October 07, 2021

01

Along NY Hwy 30 01 09/28/2014 Oil Paint Rendered — Adirondack Park, New York
Our own instinctive/intuitive
sense of what needs to be done--
of what is called for--
here and now,
in each situation as it arises
which is evoked by the moment
eliciting our spontaneous,
sincere, 
response to the time and place
of our living in the field of action,
is as close to the experience of,
and participation in, the Tao
as we can hope to have.

And we cannot box that up
and carry it around with us,
to pull out and produce as needed,
any time, any place.

We can only sense what is happening
in any time, any place,
and get out of the way,
allowing right being/doing to come, 
or not,
according to its good pleasure.

We do not possess the experience,
create the participation,
wield it by will or whim.
We make ourselves available to it
by being empty of motive, 
desire,
interest
and opinion--
stepping aside
and allowing what needs to happen
to happen through us
to bless and grace the moment
with the appropriateness
of our response to the time that is at hand,
by doing the right thing,
in the right way,
at the right time,
without knowing at all what we are doing.

This is the magic of being in accord 
with the moment
for the sake of being in accord
with the moment,
knowing there is nothing more
to seek, or have, or want, or be.

One moment at a time.

–0–

02

Carver’s Gap 07 06/06/2012 Oil Paint Rendered — Roan Mountain Highlands, Tennessee
Contradiction,
conflict,
complexity
descend upon us
right out of our imagination
to rob us of the moment
and transport us into 
mental scenarios 
in frantic search 
of solutions to problems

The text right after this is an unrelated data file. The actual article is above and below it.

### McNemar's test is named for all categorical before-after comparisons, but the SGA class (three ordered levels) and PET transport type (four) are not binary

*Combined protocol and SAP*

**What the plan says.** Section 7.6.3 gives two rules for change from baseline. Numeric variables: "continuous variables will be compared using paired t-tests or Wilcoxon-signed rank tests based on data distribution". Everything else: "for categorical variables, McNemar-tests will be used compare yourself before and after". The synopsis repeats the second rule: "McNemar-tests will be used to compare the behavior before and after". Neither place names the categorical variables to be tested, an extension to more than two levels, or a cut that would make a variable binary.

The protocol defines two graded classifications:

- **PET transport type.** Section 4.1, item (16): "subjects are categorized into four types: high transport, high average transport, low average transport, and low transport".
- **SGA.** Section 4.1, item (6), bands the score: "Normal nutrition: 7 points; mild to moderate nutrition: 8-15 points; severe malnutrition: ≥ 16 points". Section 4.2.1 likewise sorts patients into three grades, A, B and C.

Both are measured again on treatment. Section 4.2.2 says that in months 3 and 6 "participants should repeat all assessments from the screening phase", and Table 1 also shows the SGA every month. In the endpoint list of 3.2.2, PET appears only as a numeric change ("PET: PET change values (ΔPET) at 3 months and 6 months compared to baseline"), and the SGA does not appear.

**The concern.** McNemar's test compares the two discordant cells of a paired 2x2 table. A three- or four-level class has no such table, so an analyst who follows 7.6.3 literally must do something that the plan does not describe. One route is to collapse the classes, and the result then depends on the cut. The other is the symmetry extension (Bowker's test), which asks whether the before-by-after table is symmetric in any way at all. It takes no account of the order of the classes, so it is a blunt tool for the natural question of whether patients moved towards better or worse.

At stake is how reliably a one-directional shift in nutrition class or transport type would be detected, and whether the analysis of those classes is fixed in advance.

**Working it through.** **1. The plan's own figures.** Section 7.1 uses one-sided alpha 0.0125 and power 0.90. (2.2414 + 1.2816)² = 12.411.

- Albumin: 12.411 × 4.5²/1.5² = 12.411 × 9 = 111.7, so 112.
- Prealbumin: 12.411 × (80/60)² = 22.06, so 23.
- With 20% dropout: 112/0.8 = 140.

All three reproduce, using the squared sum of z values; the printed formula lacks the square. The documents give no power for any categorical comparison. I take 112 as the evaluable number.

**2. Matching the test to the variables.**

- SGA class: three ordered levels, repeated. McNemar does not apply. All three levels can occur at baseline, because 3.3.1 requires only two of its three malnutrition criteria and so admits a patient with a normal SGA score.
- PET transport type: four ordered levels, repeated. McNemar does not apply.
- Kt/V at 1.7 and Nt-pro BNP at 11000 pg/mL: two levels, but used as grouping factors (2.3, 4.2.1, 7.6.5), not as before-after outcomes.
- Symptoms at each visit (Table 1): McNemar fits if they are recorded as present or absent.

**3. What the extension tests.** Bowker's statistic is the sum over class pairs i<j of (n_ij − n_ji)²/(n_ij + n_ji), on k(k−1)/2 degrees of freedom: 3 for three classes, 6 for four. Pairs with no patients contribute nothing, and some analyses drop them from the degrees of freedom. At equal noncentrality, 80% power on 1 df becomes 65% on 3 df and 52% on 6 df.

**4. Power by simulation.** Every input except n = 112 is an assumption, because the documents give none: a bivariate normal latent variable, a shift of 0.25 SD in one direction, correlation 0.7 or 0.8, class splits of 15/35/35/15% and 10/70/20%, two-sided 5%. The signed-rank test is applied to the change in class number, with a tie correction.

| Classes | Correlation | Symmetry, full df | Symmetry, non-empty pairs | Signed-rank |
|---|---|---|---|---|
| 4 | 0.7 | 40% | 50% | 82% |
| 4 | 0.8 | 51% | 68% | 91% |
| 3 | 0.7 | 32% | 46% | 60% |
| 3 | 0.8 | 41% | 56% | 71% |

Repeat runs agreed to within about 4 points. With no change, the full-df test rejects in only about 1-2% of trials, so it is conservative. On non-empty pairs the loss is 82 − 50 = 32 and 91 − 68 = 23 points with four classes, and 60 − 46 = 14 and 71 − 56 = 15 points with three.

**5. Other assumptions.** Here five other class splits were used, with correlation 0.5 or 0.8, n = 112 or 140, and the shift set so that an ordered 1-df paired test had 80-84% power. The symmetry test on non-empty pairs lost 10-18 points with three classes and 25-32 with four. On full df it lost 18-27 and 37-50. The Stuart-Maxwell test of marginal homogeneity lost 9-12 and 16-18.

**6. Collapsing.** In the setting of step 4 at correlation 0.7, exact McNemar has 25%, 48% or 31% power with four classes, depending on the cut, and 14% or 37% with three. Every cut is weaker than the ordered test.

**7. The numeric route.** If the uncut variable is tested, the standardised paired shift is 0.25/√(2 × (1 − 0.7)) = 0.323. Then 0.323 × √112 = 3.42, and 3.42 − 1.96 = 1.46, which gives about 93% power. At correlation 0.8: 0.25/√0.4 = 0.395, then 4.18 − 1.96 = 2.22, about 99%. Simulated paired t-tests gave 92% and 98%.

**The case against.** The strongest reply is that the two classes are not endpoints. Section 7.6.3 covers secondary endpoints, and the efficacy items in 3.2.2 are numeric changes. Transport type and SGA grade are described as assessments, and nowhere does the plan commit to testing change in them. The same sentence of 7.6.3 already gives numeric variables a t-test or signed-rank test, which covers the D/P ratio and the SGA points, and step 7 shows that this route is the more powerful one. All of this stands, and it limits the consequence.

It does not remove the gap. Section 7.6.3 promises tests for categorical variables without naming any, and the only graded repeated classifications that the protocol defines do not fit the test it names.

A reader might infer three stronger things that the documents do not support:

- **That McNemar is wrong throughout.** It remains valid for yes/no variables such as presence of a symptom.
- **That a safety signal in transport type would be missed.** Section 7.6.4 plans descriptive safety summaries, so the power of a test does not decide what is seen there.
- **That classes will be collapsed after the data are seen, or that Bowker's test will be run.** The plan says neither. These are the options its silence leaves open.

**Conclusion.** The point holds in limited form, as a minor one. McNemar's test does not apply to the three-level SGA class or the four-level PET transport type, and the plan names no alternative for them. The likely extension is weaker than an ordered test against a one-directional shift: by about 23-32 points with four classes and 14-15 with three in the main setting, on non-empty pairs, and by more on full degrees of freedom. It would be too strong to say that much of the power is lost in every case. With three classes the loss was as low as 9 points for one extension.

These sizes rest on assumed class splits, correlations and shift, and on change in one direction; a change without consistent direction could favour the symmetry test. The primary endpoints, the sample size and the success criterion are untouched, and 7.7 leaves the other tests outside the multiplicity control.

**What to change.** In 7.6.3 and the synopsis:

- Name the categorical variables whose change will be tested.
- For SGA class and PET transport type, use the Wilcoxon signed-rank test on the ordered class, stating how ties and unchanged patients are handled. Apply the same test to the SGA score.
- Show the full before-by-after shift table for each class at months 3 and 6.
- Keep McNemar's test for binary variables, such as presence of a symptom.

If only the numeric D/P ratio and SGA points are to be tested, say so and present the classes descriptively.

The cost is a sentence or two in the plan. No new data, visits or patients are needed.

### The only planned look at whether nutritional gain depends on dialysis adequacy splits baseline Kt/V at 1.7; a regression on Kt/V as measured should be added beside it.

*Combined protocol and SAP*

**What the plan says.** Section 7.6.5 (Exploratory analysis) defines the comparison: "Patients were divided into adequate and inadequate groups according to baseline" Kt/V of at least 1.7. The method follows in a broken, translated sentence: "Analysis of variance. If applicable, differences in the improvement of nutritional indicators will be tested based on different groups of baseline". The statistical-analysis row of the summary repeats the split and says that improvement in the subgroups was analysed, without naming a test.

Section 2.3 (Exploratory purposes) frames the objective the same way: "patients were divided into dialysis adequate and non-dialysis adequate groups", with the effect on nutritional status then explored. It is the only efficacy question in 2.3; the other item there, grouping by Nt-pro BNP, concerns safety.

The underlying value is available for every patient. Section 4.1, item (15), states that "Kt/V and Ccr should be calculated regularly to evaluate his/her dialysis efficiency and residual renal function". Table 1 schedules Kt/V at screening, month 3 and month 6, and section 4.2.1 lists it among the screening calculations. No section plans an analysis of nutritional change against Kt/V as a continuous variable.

that do not exist.

Or, fantasies
and flights of fancy,
take us on journeys 
through wonders
ranging from the preposterous
to the surreal
to the sublime--
robbing us of the moment
by offering us glory
beyond the best reality
has to offer
as the preferred alternative
to what reality does have to offer.

And the moment goes unlived forever.

How much time each day
is lived in our heads
and not in our life?

Living to escape our life
is not living at all.

HERE we are!
NOW what?
What is being asked of us here and now?
What is being called for?
What is it time for?
What do we need to be doing
in response to the context,
conditions
and circumstances of our life?

What do our choices serve?
To what end are we living?

Sit still.
Be quiet. 
Pay attention.
Be aware.

–0–

03

Cypress Stand 11/07/2007 Oil Paint Rendered — Down East North Carolina
Joseph Campbell said we are often stirred
to find and do "what we absolutely must do
to be who ourselves."

We live to be true to ourselves
whether we realize it or not.

In seeking ourselves,
it is our original nature
we hope to find--
"the face that was ours
before we were born."
Before even our parents,
or our grandparents, were born.

There is a genetic urge to be
tucked away inside each of us.

We live to realize ourselves
as much as a pine tree lives 
to be a pine tree,
and a lion turns out to be a lion--
and not just any lion,
but precisely the lion it
is built to be--
within the context and circumstances,
the here and now,
of its existence.

What is the original imprint
we are called to bring forth
in the time and place of our living?

"We are who we always have been,"
said Carl Jung,
"and who we will be."

My fifth grade teacher
told my mother
in one of those parent/teacher conferences,
"Jimmy spends a lot of time
looking out the window."

I still do.
Suits me "to a T."

We are to realize and express
what "Suits us to a T,"
and enjoy ourselves immensely
as long as life shall last. 

Published by jimwdollar

I'm retired, and still finding my way--but now, I don't have to pretend that I know what I'm doing. I retired after 40.5 years as a minister in the Presbyterian Church USA, serving churches in Louisiana, Mississippi and North Carolina. I graduated from Austin Presbyterian Theological Seminary, in Austin, Texas, and Northwestern State University in Natchitoches, Louisiana. My wife, Judy, and I have three daughters and five granddaughters within about twenty minutes from where we live--and are enjoying our retirement as much as we have ever enjoyed anything.

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